What does it mean when I'm told I have shoulder impingement syndrome?
Shoulder impingement syndrome is a term used to describe what happens when certain structures within the shoulder joint become intermittently jammed or compressed during movement. The structures most often involved include the subacromial bursa and/or the rotator cuff tendons. The ball and socket joint of the shoulder sits beneath another joint called your acromioclavicular joint (AC joint). The space between the two is referred to as the ‘subacromial’ space. It is within this space that the impingement of the bursa and tendons can occur, thus resulting in pain.
With normal shoulder function, the subacromial space should remain large enough throughout movement that impingement does not occur. However, for some of us, this is not the case. Most often, affected individuals will experience pain when they reach overhead, behind their back, or across their body. It is with these movements that impingement is most likely to occur. Over time, if these mechanical issues are not addressed, then it can lead to other conditions such as bursitis or tendonitis of the rotator cuff.
What is causing my shoulder impingement?
Shoulder impingement can be divided into two main categories:
- Primary (Structural) Impingement
This type of impingement is a result of structural differences in the shoulder joint. Not all joints are created equally, and as a result, some of us will just naturally have a narrower subacromial space than others. This could be caused by a decreased angle of the AC joint, or osteoarthritis which could result in the growth of bony spurs in the subacromial space. As a result of these structural changes, the bursa and rotator cuff tendons will be more susceptible to being trapped within the space during day-to-day movements.
- Secondary (Dynamic) Impingement
This type of impingement is usually a result of poor posture, joint hypermobility/instability, and/or trauma that results in muscular weakness. These issues can all result in the shoulder blade not sitting in its proper orientation, or the ball not sitting properly centred in the socket. This can ultimately result in narrowing of the subacromial space as you move through range because your body lacks the control to help stabilize the joint.
Symptoms of shoulder impingement
Common symptoms include (but are not limited to):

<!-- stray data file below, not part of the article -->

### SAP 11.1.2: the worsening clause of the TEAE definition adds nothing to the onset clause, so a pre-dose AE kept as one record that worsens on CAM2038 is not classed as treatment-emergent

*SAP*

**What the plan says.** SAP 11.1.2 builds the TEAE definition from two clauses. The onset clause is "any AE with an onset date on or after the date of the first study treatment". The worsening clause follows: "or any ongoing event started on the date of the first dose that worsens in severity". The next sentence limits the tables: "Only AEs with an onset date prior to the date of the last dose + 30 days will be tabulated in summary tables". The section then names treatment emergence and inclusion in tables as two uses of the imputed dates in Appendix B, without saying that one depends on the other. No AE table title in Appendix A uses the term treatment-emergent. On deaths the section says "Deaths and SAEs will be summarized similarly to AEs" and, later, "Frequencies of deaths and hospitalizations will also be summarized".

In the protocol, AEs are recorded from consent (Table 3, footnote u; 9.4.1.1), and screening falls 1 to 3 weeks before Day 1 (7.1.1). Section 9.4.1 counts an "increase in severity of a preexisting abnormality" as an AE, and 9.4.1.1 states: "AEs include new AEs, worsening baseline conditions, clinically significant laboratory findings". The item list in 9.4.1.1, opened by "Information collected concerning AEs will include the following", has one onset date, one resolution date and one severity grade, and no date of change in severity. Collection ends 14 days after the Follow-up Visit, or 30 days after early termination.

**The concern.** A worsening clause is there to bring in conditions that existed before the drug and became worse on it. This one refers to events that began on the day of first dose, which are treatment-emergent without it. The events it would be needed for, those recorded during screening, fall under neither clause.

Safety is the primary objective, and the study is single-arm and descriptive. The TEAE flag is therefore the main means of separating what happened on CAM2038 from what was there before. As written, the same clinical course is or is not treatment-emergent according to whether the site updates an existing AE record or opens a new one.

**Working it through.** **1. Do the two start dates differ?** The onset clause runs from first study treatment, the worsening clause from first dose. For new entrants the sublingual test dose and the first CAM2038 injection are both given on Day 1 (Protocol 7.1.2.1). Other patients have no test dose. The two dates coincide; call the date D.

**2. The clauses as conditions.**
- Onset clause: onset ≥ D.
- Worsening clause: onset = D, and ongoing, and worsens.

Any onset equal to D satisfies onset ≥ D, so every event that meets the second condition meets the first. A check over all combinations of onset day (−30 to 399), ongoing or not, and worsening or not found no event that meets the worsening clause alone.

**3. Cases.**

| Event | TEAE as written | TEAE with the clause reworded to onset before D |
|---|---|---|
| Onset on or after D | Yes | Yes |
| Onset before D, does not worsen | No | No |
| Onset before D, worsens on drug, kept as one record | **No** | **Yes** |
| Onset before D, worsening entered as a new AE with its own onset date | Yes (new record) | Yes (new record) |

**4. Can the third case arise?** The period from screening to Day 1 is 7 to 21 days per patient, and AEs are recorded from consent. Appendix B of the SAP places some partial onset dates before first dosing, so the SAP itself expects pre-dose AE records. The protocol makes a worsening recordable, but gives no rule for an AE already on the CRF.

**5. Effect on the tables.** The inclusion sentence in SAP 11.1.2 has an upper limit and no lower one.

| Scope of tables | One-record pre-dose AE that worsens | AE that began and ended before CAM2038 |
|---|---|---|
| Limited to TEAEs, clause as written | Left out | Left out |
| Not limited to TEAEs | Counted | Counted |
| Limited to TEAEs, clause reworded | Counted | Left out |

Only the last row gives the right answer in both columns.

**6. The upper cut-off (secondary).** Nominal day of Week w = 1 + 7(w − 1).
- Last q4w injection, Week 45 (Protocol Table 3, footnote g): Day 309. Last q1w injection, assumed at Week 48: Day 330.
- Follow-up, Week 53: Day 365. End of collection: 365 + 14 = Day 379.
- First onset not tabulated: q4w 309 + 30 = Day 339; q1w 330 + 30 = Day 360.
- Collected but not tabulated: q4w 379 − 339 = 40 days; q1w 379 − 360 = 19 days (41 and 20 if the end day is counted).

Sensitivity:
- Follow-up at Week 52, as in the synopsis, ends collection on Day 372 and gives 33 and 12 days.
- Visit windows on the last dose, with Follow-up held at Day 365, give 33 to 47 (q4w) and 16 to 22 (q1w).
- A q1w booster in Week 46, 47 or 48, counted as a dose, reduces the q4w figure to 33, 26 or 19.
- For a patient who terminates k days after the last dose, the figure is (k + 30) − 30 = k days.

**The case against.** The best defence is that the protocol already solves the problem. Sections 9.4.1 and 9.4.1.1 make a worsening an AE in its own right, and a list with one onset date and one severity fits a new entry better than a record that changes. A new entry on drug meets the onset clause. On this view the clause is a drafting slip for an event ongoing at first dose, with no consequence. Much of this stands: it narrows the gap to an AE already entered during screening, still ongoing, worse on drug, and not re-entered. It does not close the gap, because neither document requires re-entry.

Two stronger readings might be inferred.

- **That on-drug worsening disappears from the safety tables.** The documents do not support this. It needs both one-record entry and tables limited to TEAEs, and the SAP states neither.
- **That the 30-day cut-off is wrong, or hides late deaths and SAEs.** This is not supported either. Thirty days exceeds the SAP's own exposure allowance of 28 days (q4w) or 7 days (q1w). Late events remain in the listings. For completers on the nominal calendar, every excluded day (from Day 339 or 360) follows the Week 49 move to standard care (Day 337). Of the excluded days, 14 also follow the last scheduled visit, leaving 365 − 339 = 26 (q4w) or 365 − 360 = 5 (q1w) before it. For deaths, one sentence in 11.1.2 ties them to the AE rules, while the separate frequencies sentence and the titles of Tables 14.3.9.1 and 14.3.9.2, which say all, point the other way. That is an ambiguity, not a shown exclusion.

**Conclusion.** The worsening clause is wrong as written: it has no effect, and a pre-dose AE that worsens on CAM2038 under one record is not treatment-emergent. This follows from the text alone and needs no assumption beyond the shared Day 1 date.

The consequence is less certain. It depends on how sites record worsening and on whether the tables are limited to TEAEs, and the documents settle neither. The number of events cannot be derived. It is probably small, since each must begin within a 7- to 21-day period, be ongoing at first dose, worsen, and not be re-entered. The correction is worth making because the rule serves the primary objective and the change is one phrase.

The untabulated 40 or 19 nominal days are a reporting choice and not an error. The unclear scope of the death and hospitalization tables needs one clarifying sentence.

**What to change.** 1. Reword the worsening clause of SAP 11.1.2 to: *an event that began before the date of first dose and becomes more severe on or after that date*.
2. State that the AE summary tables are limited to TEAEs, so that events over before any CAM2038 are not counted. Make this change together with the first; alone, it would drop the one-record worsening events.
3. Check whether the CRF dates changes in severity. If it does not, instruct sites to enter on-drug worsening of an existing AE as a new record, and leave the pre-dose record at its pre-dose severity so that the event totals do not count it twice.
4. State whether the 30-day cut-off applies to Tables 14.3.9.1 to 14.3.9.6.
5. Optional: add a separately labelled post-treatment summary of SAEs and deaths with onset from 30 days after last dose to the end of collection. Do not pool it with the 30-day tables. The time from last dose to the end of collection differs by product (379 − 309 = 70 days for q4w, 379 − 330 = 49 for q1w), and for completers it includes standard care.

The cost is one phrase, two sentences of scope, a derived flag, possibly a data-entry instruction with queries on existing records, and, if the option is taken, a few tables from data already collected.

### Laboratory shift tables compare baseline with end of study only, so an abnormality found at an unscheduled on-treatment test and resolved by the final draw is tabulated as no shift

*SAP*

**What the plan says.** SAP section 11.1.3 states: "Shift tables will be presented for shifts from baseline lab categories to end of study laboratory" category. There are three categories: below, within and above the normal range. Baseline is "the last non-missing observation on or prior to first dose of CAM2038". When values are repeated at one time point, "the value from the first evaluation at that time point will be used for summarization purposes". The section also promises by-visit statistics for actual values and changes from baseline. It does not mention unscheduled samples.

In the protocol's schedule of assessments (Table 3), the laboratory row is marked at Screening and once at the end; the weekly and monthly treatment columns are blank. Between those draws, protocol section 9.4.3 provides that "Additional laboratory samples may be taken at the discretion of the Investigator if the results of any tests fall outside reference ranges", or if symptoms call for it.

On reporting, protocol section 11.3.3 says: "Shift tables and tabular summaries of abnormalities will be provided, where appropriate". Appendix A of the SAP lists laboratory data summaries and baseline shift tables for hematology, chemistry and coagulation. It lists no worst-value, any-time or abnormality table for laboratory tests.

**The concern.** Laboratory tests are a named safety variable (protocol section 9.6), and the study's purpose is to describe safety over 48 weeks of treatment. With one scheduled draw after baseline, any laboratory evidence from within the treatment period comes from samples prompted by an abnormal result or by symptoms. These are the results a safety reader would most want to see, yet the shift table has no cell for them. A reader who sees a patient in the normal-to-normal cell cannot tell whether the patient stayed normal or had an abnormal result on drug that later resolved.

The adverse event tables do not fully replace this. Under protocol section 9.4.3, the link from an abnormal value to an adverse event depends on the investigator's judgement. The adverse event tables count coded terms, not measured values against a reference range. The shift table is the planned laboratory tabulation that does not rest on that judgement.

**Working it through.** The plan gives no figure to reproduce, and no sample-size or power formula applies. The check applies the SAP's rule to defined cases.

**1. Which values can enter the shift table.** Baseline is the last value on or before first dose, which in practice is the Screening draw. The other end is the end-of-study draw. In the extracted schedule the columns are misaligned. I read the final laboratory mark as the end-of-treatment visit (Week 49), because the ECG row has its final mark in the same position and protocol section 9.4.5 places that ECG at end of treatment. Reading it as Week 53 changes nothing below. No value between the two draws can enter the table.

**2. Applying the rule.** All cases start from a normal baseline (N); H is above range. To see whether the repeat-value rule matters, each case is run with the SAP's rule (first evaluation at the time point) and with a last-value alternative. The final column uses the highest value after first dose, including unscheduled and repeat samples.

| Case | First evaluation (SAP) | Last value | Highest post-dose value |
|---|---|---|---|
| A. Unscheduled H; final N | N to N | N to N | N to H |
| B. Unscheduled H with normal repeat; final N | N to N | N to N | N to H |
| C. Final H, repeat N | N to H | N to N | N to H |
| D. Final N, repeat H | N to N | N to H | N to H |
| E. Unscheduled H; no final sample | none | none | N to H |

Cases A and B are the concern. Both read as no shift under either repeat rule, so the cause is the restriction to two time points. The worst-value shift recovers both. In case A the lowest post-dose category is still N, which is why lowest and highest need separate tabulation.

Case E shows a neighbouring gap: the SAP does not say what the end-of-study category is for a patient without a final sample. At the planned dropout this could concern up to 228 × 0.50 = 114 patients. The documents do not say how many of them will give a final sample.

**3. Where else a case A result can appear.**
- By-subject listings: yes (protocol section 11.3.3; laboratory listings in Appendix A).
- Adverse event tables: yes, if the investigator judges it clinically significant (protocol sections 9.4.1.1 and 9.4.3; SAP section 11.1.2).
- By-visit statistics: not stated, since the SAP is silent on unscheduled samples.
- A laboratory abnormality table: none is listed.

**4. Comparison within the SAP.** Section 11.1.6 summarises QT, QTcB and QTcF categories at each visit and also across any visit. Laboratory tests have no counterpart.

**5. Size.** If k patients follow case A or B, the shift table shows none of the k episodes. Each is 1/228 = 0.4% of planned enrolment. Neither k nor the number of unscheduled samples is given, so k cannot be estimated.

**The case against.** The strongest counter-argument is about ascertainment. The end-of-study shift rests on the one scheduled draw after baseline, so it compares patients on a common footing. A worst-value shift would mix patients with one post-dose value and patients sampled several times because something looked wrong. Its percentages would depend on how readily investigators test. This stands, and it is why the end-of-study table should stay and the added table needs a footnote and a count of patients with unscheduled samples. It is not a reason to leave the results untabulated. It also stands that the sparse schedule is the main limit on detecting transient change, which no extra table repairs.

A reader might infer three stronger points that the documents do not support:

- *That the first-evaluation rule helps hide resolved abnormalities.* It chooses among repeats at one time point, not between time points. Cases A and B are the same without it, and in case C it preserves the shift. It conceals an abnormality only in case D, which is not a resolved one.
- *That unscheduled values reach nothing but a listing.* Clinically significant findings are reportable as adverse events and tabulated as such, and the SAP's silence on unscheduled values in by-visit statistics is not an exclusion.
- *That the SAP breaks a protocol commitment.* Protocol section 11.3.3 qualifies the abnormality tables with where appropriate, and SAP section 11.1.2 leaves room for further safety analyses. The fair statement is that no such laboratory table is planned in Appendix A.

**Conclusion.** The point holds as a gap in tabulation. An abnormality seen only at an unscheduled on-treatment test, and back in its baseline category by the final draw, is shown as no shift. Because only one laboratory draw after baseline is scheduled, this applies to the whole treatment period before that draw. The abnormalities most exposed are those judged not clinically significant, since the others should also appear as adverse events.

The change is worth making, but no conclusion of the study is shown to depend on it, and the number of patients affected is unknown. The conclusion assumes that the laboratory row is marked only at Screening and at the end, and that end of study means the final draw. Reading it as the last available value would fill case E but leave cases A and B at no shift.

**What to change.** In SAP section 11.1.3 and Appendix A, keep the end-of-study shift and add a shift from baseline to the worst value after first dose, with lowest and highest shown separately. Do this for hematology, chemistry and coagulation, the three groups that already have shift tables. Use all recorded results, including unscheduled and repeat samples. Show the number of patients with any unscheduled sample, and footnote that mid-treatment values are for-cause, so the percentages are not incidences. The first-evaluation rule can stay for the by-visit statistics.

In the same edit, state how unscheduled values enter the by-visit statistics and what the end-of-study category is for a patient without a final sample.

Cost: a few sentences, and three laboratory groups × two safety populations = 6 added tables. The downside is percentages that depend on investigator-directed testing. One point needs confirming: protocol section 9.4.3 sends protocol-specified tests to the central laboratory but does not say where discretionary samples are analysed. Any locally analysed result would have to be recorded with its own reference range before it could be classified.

- Pain in the shoulder that occurs when working at shoulder height, overhead, or when reaching behind your back (e.g. reaching into a cupboard, pulling on a pair of pants, tucking in your shirt, reaching into the back seat of the car)
- Pain can radiate as far down the arm as the elbow
- Pain while sleeping on that side
- Pain or weakness with lifting, pushing, and pulling
- Pain reaching across the body (e.g. reaching for a seatbelt)
How is shoulder impingement diagnosed?
At the University of Guelph's Health and Performance Centre, our staff is well trained in the assessment of shoulder impingement syndrome. At your first appointment, your physiotherapist will run through a series of observations and tests that can help to identify the cause of your impingement. Based on your findings and your goals, you and your therapist will develop a personalized treatment plan that will help to reduce your pain and restore your function.
In some cases, your therapist or your family doctor may recommend an ultrasound of the shoulder joint. An ultrasound can be helpful in identifying shoulder impingement, as well as other conditions such as bursitis, tendonitis, and rotator cuff tears. Talk to your therapist or doctor to see if an ultrasound is appropriate for you.
Can my shoulder impingement be treated?
Physiotherapy has been shown to be very effective in the management of shoulder impingement syndrome. At the University of Guelph's Health and Performance Centre, we pride ourselves in being specialists in the management of shoulder injuries and consistently monitor the scientific research to keep up-to-date on methods of treating shoulder pain. Your treatment program (as designed with your therapist) may include: ultrasound, TENS, taping of the shoulder joint, manual therapy techniques to improve range of motion, and a progressive home exercise program that is tailored to your specific findings. Whether you’re an athlete, student, office worker, or manufacturing worker, we can help you!
If you suspect that you have shoulder impingement syndrome, give one of our clinics a call and book an appointment with one of our many qualified therapists.